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When It’s Bad to Be a Transit Hub

Chicago’s central location is the reason it became a great city. But with travel at a standstill, we’re uniquely vulnerable to COVID’s economic fallout.

Photo: Nancy Stone/Chicago Tribune

Chicago, I think we can all agree, is the center of the universe.

Ever since Stephen A. Douglas brought the Illinois Central and transcontinental railroads here in the mid–19th Century, Chicago has been the nation’s transportation hub — the Roundhouse of America.

The fact that you can get here from anywhere is the reason Chicago has hosted more political conventions than any other city. During the golden age of rail travel, there was a corner booth at the Pump Room reserved for celebrities traveling between New York and Los Angeles who wanted to entertain themselves during the 10-hour layover at Union Station. Frank Sinatra and Elizabeth Taylor ate there.

Once air travel became the fastest way to cross the continent, O’Hare Airport became, in one of Mayor Richard J. Daley’s greatest purported malapropisms, “the crosswords of America.” Tom Wolfe called “Mother O’Hare” “the intellectual capital of America,” because so many writers and scholars changed planes there on their way to speaking engagements.

Unlike the rest of the Midwest, Chicago isn’t flyover country. It’s fly-through country. Being in the middle of it all is the reason Chicago became a great city, and it continues to drive our economy today. But will the city’s central location make it more vulnerable to the economic fallout of COVID-19, which has brought travel to a standstill in this country?

O’Hare is the nation’s busiest airport, with 903,747 flights in 2018. But that’s not such a significant distinction right now, with air travel down 96 percent since the beginning of the pandemic.

Chicago is suffering as a result. United Airlines, O’Hare’s flagship carrier and the city’s third-largest private employer, plans to lay off 30 percent of its management and administrative employees. Boeing, the second-largest publicly traded company in Chicago, had customers cancel orders for 108 737 Max jets last month, as a result of the drop in air travel. The company has also cut back production of its wide bodied Dreamliner 787, and is offering buyouts to employees. CEO Dave Calhoun thinks it could be two or three years before air travel returns to pre-COVID levels.

Chicago is also the nation’s second-busiest convention city, after Las Vegas. Last year, we hosted the International Home & Housewares Show, the National Confectioner’s Association’s Sweets & Snacks Expo, and the National Restaurant Association’s Hotel-Motel Show.

Conventioneers don’t come here for the weather. They come here because Chicago is a convenient gathering place. But this year, the Sweets & Snacks Expo won’t be held here. Neither will the National School Boards Association convention, or any other convention. Gov. J.B. Pritzker has declared that conventions can’t be held in Illinois until scientists develop more effective treatments for coronavirus — and maybe not until there’s a vaccine.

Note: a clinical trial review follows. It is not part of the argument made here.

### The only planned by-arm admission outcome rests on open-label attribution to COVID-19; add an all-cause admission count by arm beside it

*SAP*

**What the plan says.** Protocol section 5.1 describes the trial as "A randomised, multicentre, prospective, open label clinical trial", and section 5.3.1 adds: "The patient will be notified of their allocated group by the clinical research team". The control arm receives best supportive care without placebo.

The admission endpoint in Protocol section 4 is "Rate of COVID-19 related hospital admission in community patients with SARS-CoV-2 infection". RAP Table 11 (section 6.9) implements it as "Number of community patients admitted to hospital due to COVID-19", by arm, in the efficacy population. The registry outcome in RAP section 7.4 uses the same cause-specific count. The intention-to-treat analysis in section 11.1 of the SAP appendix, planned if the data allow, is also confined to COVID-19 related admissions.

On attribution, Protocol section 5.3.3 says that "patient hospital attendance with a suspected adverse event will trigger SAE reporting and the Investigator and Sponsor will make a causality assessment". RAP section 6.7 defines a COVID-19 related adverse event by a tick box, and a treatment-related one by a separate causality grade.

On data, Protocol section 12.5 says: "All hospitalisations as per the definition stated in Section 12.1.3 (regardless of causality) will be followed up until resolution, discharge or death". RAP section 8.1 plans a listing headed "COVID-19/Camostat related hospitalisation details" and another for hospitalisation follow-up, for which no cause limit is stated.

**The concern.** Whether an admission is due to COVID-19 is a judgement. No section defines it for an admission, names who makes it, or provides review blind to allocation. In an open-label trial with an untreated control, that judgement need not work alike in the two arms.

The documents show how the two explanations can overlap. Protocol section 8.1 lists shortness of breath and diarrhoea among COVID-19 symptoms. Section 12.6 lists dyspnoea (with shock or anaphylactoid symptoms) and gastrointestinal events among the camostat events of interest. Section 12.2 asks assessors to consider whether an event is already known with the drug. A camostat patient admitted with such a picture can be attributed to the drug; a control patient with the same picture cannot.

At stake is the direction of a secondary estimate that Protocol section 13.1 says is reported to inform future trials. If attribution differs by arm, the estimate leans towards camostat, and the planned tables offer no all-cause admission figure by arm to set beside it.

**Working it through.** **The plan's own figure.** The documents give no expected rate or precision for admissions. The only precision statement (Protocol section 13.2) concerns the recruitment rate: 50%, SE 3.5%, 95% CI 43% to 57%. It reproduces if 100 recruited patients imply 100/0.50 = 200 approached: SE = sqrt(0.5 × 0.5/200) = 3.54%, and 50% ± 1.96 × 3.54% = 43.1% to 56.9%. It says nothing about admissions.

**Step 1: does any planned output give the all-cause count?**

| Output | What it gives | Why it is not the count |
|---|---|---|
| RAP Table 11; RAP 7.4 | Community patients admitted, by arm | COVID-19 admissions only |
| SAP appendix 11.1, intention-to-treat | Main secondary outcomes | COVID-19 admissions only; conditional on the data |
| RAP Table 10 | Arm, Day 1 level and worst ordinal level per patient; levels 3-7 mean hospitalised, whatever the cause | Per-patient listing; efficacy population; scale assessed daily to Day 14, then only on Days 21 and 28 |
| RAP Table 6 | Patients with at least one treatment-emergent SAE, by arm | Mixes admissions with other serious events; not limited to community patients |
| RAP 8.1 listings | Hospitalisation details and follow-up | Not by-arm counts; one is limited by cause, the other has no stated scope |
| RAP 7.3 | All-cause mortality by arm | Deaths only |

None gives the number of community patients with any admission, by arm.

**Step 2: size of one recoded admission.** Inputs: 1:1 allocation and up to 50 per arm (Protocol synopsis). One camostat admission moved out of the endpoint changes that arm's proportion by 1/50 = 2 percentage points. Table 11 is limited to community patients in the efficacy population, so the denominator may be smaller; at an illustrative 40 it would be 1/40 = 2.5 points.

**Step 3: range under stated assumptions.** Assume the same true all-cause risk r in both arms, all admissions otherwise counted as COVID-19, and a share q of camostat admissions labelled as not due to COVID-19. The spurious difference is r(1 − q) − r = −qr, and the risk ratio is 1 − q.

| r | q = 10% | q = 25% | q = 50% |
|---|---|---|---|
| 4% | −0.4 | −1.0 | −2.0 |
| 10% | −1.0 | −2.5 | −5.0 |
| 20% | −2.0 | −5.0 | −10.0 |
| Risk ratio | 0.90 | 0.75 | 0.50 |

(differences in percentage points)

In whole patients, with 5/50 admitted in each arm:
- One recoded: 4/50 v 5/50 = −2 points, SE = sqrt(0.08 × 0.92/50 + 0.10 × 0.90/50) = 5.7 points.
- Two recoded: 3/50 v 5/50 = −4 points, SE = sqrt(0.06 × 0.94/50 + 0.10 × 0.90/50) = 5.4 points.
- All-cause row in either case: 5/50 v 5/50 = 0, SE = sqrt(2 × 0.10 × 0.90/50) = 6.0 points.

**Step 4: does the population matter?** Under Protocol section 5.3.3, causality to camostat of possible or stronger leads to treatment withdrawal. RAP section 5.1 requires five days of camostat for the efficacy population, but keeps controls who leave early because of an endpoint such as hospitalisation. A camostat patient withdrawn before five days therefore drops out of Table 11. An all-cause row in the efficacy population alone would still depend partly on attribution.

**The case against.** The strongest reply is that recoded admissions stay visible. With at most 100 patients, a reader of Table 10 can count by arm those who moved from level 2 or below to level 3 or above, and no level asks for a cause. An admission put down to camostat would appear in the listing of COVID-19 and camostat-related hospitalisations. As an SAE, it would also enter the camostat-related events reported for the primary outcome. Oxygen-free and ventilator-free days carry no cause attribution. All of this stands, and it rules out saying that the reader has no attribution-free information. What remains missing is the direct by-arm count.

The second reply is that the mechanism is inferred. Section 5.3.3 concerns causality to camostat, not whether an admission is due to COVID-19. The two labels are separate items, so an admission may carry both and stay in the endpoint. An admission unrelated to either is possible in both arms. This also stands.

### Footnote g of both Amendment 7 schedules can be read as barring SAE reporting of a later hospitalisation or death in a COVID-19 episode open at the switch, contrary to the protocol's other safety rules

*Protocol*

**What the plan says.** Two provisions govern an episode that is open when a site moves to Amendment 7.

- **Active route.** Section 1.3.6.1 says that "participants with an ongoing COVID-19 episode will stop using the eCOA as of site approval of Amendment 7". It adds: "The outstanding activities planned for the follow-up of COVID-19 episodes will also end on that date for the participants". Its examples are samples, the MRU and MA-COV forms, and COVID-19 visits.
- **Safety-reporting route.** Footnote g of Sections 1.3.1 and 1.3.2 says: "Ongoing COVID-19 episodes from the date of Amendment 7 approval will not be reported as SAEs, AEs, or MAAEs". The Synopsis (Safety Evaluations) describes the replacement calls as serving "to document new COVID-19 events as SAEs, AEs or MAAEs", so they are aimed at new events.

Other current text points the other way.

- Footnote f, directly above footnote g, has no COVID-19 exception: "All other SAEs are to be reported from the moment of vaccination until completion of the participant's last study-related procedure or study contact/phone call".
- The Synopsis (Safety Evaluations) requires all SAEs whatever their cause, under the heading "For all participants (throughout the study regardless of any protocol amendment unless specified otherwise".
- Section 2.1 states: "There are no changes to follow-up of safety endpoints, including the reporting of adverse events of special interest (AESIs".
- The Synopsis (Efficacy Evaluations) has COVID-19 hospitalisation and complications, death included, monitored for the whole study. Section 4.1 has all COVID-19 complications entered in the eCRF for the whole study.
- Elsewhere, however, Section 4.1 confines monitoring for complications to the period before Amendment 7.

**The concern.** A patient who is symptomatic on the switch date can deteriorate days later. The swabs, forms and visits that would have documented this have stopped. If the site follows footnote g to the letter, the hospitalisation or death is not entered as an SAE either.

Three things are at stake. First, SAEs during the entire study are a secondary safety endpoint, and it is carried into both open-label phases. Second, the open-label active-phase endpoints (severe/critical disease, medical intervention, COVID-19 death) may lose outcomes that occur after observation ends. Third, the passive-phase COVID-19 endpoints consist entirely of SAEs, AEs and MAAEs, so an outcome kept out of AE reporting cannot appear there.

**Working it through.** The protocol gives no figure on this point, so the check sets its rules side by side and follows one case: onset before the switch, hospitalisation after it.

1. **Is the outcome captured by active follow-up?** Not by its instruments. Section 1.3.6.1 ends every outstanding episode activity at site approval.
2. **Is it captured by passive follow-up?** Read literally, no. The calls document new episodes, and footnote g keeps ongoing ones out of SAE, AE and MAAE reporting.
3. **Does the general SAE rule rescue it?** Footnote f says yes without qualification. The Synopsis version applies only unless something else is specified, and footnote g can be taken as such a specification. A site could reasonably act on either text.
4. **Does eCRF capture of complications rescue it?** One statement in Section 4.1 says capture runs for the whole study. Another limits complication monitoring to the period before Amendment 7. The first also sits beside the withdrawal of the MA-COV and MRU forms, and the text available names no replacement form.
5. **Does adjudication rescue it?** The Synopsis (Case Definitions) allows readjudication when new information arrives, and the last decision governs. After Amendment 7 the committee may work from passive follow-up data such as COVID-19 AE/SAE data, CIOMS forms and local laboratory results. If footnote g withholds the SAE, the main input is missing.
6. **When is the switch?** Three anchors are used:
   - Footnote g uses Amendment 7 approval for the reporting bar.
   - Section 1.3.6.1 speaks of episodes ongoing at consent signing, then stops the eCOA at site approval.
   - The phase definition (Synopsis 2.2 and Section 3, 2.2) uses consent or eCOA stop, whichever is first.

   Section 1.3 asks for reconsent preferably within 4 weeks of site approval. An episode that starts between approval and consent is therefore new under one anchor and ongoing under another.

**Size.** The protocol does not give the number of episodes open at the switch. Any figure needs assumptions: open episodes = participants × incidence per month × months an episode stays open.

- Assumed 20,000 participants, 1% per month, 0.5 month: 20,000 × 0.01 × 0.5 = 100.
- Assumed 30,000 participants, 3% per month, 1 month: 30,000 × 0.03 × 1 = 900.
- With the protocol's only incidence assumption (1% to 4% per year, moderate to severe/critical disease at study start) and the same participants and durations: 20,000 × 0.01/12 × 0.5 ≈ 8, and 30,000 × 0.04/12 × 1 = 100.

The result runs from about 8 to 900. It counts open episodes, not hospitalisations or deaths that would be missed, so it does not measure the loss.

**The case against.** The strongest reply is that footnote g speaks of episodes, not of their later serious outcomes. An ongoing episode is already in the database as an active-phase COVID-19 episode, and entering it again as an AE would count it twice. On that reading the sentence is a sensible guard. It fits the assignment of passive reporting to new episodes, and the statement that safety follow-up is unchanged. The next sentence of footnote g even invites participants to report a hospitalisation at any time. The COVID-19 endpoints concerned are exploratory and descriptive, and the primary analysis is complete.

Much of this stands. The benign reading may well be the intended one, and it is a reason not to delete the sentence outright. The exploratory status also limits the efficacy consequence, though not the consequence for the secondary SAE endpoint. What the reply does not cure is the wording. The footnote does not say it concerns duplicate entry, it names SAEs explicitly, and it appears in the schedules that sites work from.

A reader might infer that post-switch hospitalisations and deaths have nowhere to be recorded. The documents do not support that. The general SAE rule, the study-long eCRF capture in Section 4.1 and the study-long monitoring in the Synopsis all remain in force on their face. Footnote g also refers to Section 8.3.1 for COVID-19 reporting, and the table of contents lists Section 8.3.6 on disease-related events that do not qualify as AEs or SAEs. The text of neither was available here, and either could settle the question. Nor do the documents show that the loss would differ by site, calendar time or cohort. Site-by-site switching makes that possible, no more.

In the second half of this year, McCormick Place was scheduled to hold 67 events attended by 781,168 people. The fact that none of those people will be coming to Chicago means a loss of $922.7 million to the city, according to the Chicago Tribune. Those people who won’t be coming here won’t be eating in our restaurants or sleeping in our hotels. As those dominoes fall, the Hyatt hotel chain — the source of the Pritzker family’s fortune — is laying off 350 employees in Chicago.

Lollapalooza, which made Chicago its permanent home in 2005, hasn’t officially cancelled this year’s event, which is scheduled for July 30 to August 2. But there’s no way 100,000 people a day can crowd into Grant Park under Pritzker’s restrictions. The same goes for Pitchfork (cancelled) and Riot Fest (TBD), two smaller music festivals that attract national acts and audiences.

Some of these events may be lost forever to states that are reopening faster than Illinois, Illinois Hotel & Lodging Association CEO Michael Jacobson told the Tribune.

“Our biggest fear is that if we lose some of these conventions, we lose them for good,” Jacobson said. “Once a show leaves, it’s hard to convince them to come back to a host city.”

Technology may also cost us some business. Because it’s easy to reach by airplane, Chicago is a popular destination for corporate meetings. According to the meeting planning website Cvent, “more people travel to Chicago for overnight business than any other U.S. destination.” 

But during the COVID-19 crisis, companies have replaced fly-in meetings with Zoom meetings. Given how much less expensive and how much more convenient that is, don’t be surprised if video meetings permanently replace some in-person gatherings.

If more consultants start working over Zoom, that could also hurt Chicago. The consulting business thrives here because it’s easy to dispatch employees all over the country from O’Hare and Midway.

For a century-and-a-half, Chicago has made its bones by being the place where Americans can gather. Now that they’ve stopped gathering — and may not start again for a long time — will our city be as important?

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